In a country that seems to be in a permanent state of electoral campaigning, it is comforting to remember that there is a Saviour coming whose government shall be eternal. As a Christian, I feel dejected by the absence of God-honouring leadership, of moral representation in our land – and then I remember something else very important: I did this. My faithlessness, and prayerlessness, my insistence in going forward on my own wisdom and strength . . . these things have broken the society of which I am part.
The society of which I am part, incidentally, is one where some children sleep in their outdoor clothes at night, because their families are too poor to afford heating. Men and women bed down on cold, hard pavements because a rich nation like Scotland cannot provide them with a roof over their heads. And then I, and people like me, assuage our guilt by donating money: tiny, tiny drops in an ocean of need.
Yes, I pray for them, lifting them up to God – when I remember to. Do I weep over them, though? Beg him to intervene? The truthful answer is: not often enough.
As political manifestos go, the Bible is as radical as it gets. So radical that it’s uncomfortable. Do people like me want to be told that our wealth is an obstacle to our entrance into the kingdom of God? Are we prepared to love our neighbour as ourselves? That’s what Christ expects of us, not because he is unreasonable, but because he went so much further himself.
We’re supposed to be impressed when we see the Prime Minister in a high-vis jacket on a building site, or an MP prepared to ‘sleep out’ on a December night to demonstrate solidarity with the homeless. They are perceived as forsaking their dignity in ‘coming down’ to our level.
My Party Leader relinquished his godness to be born into the humblest of circumstances. He was ridiculed, persecuted, and hunted for speaking the truth. This world rejected him and nailed him on a cross to die. We crowned him with thorns and gave him sour wine to drink. Then he was goaded to prove that he was indeed the Christ by coming down from the cross and saving himself.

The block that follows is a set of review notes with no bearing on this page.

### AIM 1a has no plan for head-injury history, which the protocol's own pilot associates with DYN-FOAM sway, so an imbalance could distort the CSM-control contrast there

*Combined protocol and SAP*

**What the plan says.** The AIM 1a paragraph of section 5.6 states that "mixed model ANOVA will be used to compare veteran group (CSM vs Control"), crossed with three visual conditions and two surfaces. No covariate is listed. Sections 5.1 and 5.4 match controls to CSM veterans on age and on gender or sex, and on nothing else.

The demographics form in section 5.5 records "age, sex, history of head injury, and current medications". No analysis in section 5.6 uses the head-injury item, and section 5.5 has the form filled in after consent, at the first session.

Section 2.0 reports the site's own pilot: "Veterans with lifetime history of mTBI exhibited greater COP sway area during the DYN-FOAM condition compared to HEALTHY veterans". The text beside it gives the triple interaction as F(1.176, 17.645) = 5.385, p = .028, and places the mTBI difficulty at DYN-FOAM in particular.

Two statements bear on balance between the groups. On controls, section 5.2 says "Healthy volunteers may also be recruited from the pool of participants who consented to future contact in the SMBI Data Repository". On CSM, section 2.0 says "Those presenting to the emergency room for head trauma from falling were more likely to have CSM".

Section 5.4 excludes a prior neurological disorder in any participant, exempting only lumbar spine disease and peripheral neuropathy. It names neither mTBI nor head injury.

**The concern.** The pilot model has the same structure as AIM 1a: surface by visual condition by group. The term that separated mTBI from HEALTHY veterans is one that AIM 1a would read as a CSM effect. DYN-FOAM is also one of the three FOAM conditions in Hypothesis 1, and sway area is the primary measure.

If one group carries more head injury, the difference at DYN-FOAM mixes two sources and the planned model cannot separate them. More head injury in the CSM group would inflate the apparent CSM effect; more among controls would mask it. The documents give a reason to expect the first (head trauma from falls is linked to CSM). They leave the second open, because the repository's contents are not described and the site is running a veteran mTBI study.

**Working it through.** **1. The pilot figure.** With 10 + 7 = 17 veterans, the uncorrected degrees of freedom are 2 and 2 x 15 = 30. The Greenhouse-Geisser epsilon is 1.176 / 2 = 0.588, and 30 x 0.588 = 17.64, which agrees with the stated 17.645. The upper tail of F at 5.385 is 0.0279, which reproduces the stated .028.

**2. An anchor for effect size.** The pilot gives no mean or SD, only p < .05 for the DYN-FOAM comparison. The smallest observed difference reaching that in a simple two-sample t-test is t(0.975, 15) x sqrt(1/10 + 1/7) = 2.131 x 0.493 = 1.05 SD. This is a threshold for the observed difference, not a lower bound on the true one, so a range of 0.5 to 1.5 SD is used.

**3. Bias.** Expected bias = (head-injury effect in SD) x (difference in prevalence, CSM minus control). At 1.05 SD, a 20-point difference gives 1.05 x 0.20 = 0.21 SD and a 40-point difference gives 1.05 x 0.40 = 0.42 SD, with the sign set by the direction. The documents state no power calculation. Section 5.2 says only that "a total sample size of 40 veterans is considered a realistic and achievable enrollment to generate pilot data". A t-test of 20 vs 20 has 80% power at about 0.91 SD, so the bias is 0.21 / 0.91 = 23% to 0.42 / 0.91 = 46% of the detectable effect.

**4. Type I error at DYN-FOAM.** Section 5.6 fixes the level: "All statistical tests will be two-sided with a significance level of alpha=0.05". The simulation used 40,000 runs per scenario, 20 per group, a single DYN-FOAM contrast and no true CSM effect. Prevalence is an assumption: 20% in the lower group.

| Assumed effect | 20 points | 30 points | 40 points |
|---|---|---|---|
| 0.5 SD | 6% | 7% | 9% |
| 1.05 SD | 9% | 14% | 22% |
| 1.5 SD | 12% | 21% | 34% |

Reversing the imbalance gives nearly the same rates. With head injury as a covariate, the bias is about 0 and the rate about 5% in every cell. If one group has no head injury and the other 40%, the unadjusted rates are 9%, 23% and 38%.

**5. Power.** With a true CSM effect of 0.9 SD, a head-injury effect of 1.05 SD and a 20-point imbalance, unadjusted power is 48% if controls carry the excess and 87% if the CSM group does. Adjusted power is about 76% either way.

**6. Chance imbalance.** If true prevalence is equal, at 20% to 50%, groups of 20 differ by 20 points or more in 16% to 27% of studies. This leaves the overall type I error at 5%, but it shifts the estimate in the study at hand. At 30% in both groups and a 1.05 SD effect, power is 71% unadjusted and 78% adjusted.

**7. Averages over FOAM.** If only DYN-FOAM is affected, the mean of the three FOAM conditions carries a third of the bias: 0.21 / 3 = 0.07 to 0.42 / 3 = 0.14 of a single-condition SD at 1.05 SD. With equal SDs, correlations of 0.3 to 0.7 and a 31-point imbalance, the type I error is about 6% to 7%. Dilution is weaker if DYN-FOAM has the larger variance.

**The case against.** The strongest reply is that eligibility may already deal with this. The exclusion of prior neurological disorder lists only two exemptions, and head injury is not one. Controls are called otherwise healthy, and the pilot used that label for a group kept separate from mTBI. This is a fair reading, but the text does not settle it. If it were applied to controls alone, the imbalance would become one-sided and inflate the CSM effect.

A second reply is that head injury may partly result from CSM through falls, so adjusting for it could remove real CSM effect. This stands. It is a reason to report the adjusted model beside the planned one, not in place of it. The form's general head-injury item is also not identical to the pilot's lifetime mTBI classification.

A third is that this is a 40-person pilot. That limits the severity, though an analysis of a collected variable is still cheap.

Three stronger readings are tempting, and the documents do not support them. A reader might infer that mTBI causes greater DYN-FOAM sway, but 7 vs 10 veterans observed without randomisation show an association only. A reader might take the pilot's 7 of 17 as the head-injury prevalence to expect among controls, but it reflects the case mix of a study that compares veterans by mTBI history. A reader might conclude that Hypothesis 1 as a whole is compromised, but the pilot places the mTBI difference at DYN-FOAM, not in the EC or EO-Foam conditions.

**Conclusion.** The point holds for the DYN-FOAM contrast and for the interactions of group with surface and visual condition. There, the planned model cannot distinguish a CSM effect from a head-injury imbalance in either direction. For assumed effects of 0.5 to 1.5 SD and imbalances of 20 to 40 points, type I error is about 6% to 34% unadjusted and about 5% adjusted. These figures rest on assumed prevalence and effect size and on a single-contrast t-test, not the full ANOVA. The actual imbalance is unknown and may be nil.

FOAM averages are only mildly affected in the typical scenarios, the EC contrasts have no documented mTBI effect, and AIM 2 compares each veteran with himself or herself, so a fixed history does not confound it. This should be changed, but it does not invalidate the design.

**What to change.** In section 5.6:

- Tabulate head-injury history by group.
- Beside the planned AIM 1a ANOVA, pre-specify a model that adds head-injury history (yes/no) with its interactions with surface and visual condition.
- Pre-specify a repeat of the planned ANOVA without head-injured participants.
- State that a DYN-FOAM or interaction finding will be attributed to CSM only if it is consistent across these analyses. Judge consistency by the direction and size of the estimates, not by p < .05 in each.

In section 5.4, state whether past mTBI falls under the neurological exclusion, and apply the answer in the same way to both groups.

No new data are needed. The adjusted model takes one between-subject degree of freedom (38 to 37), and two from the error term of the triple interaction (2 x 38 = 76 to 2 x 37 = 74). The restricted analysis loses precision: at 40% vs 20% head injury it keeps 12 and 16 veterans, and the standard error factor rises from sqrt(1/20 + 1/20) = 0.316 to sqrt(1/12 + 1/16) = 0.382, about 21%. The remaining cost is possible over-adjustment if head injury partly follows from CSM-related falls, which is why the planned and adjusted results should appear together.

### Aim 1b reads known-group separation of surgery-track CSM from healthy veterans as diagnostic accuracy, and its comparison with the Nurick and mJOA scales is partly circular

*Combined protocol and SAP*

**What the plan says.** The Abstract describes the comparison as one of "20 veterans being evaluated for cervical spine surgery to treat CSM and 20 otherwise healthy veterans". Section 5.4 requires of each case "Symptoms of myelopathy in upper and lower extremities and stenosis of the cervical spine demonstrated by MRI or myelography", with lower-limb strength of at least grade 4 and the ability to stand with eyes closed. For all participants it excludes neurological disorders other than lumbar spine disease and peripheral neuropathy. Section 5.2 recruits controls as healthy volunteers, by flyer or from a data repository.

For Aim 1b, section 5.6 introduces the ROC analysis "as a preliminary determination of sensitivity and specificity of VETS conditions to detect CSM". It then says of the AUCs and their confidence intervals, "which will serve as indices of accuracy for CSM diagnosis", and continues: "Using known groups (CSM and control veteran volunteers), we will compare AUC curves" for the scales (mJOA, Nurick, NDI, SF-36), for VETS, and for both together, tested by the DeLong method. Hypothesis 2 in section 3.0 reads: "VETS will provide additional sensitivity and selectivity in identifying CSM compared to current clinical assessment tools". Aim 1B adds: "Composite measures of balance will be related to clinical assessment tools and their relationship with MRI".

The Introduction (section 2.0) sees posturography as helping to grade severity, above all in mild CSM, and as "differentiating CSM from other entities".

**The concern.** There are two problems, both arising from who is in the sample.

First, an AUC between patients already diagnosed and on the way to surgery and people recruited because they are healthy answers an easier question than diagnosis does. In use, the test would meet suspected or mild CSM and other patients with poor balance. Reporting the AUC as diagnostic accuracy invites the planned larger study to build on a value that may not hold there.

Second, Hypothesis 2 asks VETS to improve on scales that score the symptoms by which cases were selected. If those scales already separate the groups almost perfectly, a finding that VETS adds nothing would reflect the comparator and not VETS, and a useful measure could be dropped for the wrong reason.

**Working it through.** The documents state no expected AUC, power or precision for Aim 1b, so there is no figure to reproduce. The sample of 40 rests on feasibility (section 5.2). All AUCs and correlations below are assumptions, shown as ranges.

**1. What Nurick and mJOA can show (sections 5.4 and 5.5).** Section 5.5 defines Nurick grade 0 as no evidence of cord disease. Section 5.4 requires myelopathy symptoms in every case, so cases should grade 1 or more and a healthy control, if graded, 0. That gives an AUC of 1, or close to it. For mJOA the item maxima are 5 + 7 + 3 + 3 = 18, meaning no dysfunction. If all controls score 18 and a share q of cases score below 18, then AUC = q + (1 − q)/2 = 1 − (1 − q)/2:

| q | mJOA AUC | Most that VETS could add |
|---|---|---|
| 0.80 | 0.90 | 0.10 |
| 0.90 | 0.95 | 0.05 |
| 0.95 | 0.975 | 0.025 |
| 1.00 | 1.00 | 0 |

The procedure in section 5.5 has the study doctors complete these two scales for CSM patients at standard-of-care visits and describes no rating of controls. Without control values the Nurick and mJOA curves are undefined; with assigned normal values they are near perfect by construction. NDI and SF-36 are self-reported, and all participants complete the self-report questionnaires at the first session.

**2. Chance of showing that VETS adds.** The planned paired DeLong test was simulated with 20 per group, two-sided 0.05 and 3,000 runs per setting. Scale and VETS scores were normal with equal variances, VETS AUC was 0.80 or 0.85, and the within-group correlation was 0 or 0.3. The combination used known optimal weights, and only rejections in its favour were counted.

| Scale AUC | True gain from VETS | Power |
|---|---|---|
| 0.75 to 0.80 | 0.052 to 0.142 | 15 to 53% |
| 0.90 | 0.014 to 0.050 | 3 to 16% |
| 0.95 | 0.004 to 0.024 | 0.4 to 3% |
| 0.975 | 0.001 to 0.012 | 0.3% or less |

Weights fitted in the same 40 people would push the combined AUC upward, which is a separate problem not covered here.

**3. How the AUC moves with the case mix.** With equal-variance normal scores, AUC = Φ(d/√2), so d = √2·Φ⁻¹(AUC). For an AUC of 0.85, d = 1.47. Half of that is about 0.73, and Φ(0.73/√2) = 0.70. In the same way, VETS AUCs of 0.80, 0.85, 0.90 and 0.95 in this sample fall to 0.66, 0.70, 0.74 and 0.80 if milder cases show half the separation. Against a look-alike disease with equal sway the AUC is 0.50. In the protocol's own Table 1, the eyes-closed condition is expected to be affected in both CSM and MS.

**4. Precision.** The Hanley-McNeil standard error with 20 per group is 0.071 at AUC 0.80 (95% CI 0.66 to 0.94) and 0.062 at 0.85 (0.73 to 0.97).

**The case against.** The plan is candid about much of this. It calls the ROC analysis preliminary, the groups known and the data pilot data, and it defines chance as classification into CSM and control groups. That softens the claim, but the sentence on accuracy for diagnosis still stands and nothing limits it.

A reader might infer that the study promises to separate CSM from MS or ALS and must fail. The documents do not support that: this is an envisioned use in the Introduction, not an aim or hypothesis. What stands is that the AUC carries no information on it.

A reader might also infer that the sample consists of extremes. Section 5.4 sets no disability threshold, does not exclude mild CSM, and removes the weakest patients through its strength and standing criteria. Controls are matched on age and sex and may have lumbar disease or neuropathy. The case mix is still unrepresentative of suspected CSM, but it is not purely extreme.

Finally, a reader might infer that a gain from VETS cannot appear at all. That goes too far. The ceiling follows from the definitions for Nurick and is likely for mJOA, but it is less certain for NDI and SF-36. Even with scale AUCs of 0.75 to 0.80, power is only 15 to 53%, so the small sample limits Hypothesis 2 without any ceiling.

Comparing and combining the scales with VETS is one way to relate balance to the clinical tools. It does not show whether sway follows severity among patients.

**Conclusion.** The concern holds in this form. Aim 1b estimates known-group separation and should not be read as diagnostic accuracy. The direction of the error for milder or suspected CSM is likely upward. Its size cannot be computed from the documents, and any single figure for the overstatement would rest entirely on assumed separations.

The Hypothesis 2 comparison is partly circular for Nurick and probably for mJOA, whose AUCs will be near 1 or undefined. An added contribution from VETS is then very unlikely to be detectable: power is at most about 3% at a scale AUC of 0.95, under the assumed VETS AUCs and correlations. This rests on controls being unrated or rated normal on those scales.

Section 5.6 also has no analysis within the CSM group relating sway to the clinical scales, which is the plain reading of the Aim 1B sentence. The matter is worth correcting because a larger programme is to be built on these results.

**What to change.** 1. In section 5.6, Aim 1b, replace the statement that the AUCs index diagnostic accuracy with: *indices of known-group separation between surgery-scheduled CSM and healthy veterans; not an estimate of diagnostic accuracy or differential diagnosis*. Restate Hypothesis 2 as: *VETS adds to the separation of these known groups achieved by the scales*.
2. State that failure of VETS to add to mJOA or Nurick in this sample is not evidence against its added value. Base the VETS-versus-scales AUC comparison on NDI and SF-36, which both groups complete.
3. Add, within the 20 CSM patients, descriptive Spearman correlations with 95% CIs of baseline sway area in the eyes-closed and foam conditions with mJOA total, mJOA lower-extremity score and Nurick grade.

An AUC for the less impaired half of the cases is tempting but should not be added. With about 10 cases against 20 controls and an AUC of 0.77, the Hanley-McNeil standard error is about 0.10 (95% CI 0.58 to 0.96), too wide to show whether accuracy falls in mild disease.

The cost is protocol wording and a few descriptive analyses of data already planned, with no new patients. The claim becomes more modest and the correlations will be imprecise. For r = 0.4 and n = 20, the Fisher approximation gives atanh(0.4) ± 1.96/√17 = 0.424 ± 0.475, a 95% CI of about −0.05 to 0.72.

He stayed exactly where he was and, when the moment was right, surrendered his spirit into the hands of God.
Why? Was it for votes? For power?
There was no advantage in any of this for him, if we assess his actions in political terms. Christ had nothing to gain, for how could he ever be greater than he was?
So, that leaves only one logical explanation. It was all motivated by love for us.
Right at this moment in time, are you not beguiled at the thought of a government founded on love, and led by love? I know I am. That’s why I follow him, why all my hopes are in him, and why I would dearly love to see things run his way, to his glory.
Then, however, I don’t act as though this is what I want. Instead I get diverted by my own ambitions. The inner control freak tries to bend everything to her will, forgetting that submission is the first rule of this particular party membership. If I’m not being led by Christ, then I’m being led by my own sin, and by the leader of the opposition in his bid for power. Satan, the master of spin, can get me to do just what he wants the moment I strike out for myself.
And what I want is mostly about me. It comes down to my desires and priorities. The time I give in my thoughts, and in my prayers, to those whom Christ blessed – the poor, the needy, the sick, the fatherless – is shamefully minimal. Do I please him in this? Of course not.
If I spent more time asking myself the right questions, I would probably carry less guilt about the state of our nation. There are really only two enquiries we need make in any given situation: how can I glorify God in this, and how can I experience more of his love? Individual Christians living their lives this way will build up into a church which functions similarly, and a church which shows the world a better route can only lead to improvements in the leadership we elect.
It is because I have not repented enough or prayed enough that the church of Christ’s witness in this world is weakened. I should be demonstrating that I expect more from politicians than to follow their own judgement, by not always following my own. Because I am dumb on these points, the church also is silent.
It follows, therefore, that when the church is silent, the nation does not know any better.
And because the nation does not know any better, it acts on what it is pleased to call its ‘wisdom’. That is what gives us situations like the one in which we currently find ourselves. I don’t mean Brexit particularly, or the prospect of further constitutional flux – I am talking about the fact that the poorest and most vulnerable in our society consistently get forgotten about when we choose our leadership.
Even that, though, is just a symptom. We have taken God out of our reckoning. Whether we accept it or not, he is sovereign over all, and he is looking on at what we do with the free will to choose leaders. And he is wondering why, in all this mess, we still think we can do it with no reference to him.